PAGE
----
The non-native carp's days are numbered in Utah Lake, but other species that the state wants to foster, including the sage grouse, are on the rebound, according to the Department of Natural Resources.
Reed Harris, director of the department's recovery programs, gave an update to Utah lawmakers in a committee meeting Wednesday. He told them about eradication projects and how the Endangered Species Mitigation Fund is being used in Utah. For the 2008 fiscal year, Utah spent more than $3 million from the fund for initiatives such as fish-recovery programs and conservation projects.
The main purpose of the fund, Harris noted, is to keep species from being federally listed as an endangered species. He said no new animal species in Utah have been listed as endangered since 2000, and only two plant species in Washington County have been listed in that time. But environmental and conservation groups have filed dozens of petitions to federally list different species, and decisions on those petitions are pending.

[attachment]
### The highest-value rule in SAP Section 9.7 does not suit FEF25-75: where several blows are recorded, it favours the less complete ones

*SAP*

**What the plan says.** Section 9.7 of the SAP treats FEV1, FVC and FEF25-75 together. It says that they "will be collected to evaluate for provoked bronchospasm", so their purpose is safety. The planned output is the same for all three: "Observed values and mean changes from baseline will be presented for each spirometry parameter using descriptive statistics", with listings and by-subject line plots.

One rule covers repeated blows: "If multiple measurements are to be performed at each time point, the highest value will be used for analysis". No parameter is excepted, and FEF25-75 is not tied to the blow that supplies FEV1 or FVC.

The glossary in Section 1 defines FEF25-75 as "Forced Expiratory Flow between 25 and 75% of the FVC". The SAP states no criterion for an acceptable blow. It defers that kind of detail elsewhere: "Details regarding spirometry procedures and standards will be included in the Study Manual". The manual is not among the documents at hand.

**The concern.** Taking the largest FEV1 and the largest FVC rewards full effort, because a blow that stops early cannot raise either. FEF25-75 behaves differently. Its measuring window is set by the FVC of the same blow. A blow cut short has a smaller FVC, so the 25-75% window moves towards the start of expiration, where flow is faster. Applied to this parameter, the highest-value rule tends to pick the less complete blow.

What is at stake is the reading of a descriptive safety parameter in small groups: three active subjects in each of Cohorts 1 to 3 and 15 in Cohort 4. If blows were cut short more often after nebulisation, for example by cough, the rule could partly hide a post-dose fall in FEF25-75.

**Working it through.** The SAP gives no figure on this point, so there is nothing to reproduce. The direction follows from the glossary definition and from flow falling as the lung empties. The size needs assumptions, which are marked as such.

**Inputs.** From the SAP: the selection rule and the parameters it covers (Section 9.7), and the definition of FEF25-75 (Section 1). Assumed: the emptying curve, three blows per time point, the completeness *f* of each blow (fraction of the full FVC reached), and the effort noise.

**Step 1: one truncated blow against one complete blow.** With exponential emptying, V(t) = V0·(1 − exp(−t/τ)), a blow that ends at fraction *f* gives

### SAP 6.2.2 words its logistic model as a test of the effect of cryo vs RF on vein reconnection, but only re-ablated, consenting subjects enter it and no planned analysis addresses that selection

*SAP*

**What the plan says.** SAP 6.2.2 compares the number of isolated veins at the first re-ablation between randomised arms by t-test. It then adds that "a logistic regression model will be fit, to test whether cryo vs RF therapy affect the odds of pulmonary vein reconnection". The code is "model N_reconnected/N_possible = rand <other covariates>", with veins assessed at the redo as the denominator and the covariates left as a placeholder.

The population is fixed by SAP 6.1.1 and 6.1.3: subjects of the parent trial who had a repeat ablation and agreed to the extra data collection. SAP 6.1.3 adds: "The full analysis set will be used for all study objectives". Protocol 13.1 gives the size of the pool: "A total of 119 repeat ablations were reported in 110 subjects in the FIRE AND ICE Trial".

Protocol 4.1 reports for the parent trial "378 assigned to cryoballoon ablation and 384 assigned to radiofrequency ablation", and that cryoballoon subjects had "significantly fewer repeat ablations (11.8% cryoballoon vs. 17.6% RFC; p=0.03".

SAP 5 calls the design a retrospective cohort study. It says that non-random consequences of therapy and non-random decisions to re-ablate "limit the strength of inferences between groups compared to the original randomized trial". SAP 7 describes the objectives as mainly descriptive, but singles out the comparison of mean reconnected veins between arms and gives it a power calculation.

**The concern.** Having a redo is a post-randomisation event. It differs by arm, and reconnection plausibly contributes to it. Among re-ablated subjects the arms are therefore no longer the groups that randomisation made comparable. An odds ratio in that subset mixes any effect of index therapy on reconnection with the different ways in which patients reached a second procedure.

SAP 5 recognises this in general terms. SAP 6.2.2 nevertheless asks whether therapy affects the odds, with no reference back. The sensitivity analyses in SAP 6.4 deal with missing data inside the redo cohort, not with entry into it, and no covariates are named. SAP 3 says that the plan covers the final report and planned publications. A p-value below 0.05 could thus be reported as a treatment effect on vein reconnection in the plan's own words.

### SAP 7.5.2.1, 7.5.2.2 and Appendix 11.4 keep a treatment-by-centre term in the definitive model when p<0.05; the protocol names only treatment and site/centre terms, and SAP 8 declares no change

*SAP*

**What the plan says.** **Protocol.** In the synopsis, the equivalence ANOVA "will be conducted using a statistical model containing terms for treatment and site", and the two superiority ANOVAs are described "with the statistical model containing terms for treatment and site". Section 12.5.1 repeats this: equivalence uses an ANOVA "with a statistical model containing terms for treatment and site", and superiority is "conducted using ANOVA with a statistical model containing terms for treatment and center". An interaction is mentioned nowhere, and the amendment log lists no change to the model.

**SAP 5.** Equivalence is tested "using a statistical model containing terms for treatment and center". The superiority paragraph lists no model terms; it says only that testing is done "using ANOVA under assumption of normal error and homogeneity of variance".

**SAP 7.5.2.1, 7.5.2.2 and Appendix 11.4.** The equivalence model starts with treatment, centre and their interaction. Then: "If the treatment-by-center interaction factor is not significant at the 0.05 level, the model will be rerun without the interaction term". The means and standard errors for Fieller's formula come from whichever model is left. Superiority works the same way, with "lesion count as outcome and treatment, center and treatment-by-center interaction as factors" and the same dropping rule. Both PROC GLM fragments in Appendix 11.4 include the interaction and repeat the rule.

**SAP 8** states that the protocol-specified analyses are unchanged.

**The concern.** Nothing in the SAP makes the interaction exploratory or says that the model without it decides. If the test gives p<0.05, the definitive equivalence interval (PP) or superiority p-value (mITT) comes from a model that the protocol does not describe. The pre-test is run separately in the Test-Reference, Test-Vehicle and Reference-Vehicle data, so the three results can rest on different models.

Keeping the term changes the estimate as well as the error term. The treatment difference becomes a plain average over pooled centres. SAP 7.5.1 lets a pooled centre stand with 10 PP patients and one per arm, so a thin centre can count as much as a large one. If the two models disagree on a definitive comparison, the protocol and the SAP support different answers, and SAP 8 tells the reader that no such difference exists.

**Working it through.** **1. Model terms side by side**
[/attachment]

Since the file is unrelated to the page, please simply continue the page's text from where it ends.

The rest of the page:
Harris said that during the past year, 180 of 270 projects have been completed just to help the sage grouse. He predicted that when U.S. Fish and Wildlife officials review what's happening with sage grouse in Utah, it won't be listed as endangered.
But Harris wants 5 million pounds of non-native carp removed from Utah Lake by the end of this year. His division had someone on the line to remove the fish for free, but Harris said that person isn't currently meeting certain benchmarks. Once the non-native species is reduced to 25 percent of its current population, sport fishing and vegetation would improve in Utah Lake, Harris said.He was also critical of the environmental community's efforts that plunge his division back into fights over whether to list certain species, even after U.S. Fish and Wildlife has decided that conditions don't warrant a federal endangered designation. The most recent example, Harris said, was the decision not to list the Bonneville cutthroat. That kind of interference, he noted, can impact how Utah goes about tapping into its natural resources.